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Valley Hunting

Ethics of hunting often difficult to discuss among family, friends

Jeff Gambill/Tribune-Star

September 19, 2004

A couple of years ago I wrote a column about the ethics of hunting and how the general public perceives hunting. The column was about the student responses I receive on an essay assignment I give in connection with Richard Connell's "The Most Dangerous Game." The question I give my students is if they think hunting is necessary and ethical. This year some of my students have a rather dim view of hunting.

As a teacher, it is not my job to sway opinions; my job is to see that students use structure, proper mechanics, and compelling arguments in their persuasive essays, and although it is hard to be objective, some of my anti-hunting students wrote papers worthy of As. I don't give opinions to my students on things such as politics, religion, or any other topic that is controversial. To me that wouldn't be ethical, but as an outdoor columnist, it is my prerogative to give my opinion on hunting.

I'm sure that many of you who read my column have been confronted in the work place and among family and friends on the issue of hunting. It is an emotional issue that is difficult to discuss with anti-hunters without flaring tempers or name calling, so what do we do as outdoorsmen when confronted with the question, "How can you slaughter innocent animals?"

First of all, we need to keep our image clean. The hunter has been portrayed in movies and the media as a boorish, uneducated, egomaniacal clod. Some people view hunters as the "Elmer Fudds" of society, and the image of all hunters suffer because a very small minority of "hunters," who I call slobs, choose to trespass, poach, and litter.

The fact is most hunters are conservationists interested in being a part of nature. They are people who understand how wildlife survives and that hunting is part of nature's cycle. Hunters use the meat and fur from game as a source of food and income. Most hunters are fit, intelligent people who care deeply about their family, friends, and the preservation of wildlife.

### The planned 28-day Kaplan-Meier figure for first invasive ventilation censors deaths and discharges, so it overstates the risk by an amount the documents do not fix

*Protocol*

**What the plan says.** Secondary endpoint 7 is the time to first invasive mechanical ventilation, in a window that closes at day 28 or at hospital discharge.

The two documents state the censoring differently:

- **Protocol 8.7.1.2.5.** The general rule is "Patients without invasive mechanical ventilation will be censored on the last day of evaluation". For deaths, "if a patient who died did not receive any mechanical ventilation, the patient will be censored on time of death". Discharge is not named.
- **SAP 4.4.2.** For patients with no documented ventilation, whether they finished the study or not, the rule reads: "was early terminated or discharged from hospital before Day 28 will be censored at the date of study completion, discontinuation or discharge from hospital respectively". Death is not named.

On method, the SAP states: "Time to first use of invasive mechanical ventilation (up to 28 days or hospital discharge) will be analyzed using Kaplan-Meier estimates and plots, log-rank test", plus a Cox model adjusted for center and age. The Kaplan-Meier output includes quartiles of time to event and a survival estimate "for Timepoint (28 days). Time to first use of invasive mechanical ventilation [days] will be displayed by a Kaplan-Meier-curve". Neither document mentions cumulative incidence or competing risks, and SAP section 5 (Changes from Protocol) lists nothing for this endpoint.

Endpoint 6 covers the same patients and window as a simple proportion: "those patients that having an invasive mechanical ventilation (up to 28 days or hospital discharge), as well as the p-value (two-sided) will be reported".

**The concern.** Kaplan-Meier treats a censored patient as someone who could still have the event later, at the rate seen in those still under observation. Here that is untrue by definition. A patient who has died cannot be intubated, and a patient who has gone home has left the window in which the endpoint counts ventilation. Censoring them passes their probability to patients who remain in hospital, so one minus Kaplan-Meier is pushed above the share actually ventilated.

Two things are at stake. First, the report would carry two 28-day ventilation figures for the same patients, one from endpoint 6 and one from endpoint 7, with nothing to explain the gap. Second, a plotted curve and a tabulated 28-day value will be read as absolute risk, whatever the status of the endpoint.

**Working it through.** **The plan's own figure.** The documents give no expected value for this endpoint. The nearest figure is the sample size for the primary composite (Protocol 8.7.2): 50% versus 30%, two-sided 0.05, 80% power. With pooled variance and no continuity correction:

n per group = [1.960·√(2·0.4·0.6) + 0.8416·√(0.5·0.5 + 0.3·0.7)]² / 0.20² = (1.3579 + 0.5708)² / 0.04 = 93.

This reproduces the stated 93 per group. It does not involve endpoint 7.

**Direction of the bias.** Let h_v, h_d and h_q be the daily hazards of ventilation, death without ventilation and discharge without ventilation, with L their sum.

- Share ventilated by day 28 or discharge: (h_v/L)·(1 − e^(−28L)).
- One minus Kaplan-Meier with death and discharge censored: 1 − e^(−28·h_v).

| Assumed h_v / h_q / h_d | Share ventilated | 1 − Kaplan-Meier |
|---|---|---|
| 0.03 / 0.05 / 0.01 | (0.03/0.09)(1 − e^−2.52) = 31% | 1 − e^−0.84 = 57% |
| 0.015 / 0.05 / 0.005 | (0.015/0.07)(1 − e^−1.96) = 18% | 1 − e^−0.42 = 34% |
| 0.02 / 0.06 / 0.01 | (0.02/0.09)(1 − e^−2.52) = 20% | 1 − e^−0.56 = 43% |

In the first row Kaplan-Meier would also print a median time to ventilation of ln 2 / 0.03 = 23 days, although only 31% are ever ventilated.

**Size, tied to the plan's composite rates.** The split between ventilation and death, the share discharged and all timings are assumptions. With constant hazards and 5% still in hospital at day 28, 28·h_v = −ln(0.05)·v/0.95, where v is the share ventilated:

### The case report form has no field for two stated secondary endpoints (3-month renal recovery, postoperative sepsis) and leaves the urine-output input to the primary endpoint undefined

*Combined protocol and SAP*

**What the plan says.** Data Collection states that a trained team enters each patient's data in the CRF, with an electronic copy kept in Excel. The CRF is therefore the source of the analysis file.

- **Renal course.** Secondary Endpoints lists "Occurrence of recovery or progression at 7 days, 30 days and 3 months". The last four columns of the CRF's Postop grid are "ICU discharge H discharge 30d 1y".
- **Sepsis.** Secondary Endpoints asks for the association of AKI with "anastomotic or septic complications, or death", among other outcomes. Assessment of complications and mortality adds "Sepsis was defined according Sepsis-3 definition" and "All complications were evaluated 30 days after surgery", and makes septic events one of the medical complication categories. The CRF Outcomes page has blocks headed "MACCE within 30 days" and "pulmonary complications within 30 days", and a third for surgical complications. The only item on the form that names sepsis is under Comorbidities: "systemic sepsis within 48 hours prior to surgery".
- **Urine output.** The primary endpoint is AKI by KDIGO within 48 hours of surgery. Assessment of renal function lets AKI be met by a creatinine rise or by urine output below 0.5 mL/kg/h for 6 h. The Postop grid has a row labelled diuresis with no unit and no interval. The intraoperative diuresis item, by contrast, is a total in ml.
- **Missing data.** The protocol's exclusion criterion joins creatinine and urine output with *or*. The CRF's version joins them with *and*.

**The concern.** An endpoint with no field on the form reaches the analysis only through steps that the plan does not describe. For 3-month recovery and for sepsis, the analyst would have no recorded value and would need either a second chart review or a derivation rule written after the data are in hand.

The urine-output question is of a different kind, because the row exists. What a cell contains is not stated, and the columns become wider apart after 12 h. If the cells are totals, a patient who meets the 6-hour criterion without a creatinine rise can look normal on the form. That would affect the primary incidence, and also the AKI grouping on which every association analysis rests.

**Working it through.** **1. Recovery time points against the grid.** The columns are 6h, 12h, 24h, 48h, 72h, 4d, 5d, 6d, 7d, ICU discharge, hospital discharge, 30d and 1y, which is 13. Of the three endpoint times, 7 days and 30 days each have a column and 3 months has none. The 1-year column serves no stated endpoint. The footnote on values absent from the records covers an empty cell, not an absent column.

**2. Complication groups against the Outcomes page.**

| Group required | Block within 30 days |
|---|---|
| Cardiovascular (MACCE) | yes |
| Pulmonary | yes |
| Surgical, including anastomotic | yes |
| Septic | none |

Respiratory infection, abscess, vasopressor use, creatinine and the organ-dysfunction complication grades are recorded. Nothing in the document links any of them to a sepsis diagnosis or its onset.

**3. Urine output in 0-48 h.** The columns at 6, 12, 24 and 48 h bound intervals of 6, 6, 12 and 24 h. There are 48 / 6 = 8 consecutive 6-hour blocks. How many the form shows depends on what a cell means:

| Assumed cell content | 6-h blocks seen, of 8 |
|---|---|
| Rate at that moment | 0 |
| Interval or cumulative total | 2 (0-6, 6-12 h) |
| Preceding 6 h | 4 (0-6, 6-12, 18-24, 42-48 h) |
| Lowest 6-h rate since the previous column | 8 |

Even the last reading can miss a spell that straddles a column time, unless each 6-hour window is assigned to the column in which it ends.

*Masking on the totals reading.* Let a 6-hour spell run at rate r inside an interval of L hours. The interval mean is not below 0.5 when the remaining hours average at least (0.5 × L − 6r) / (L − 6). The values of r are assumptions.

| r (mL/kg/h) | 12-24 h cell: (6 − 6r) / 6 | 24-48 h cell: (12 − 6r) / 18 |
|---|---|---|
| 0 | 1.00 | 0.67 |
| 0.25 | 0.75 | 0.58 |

The most important argument is that if it weren't for hunting, fishing, and trapping, there would be virtually no protected wildlife, state parks, forests, or lakes. Hunting, fishing and trapping are vital to protecting the ecological balance that exists in our modern world. The money made from taxes on sporting goods, license fees, and user fees all go to the preservation of wildlife and conservation. Hunting provides a steady flow of millions of dollars to the Department of Natural Resources. This money is used to buy land, manage state parks, enforce laws, and preserve and protect wildlife.

Anti-hunters argue that hunting should not exist because it is cruel. Yes, hunting can be cruel, but isn't it crueler for animals to die a slow agonizing death from disease and starvation brought on by overpopulation? What about a deer that grows old and then is dragged down by a pack of coyotes and eaten alive, or the young turkey poult attacked and torn apart by an owl, for when it comes to cruelty in nature, the bullet or arrow of the hunter is the least cruel of all deaths.

What we have to do when defending our hunting rights is to make sure our actions fall within the laws and ethics of hunting. Also, we need to remember that most anti-hunters are generally kind-hearted people who don't understand what nature would be like if it weren't for game management. Most anti-hunters think wild animals are cute, cuddly creatures that lead idyllic lives found in Disney movies. This image is out of touch with reality and in touch with what is on television or is produced by Hollywood. The fact is that wild animals face death and cruelty on a daily basis from starvation, weather, disease, and predation. Ironically, anti-hunting groups do more harm than good. If hunting rights were taken away, conservation and game management would disappear, and overpopulation, starvation, and disease would be out of control.

The Brown County State Park hunts are perfect examples of how hunting can be used as a tool to manage wildlife. Since the deer in Brown County State Park were not hunted, they soon became overpopulated. All the undergrowth, saplings, and small plants disappeared because of over browsing. The deer herd in Brown County was on the verge of starving to death. Hunters were then allowed to thin the herd through a weekend hunt where the park would be closed to visitors. Anti-hunting groups demonstrated against this practice, but if it wasn't for the controlled hunt, the effects of starvation, disease, and overpopulation would have been horrible. Today these controlled hunts have been successful in stabilizing deer herds in state parks across the state.

The bottom line is that through legal hunting, the balance of nature is protected from human society and the effects of industrialization. Hunting isn't the killing of animals; it is an essential part of the ecological chain that preserves nature itself.

As we hunters begin another season, let's be thankful for what we have, respectful to the land and nature, and remember that our actions speak louder than our words.

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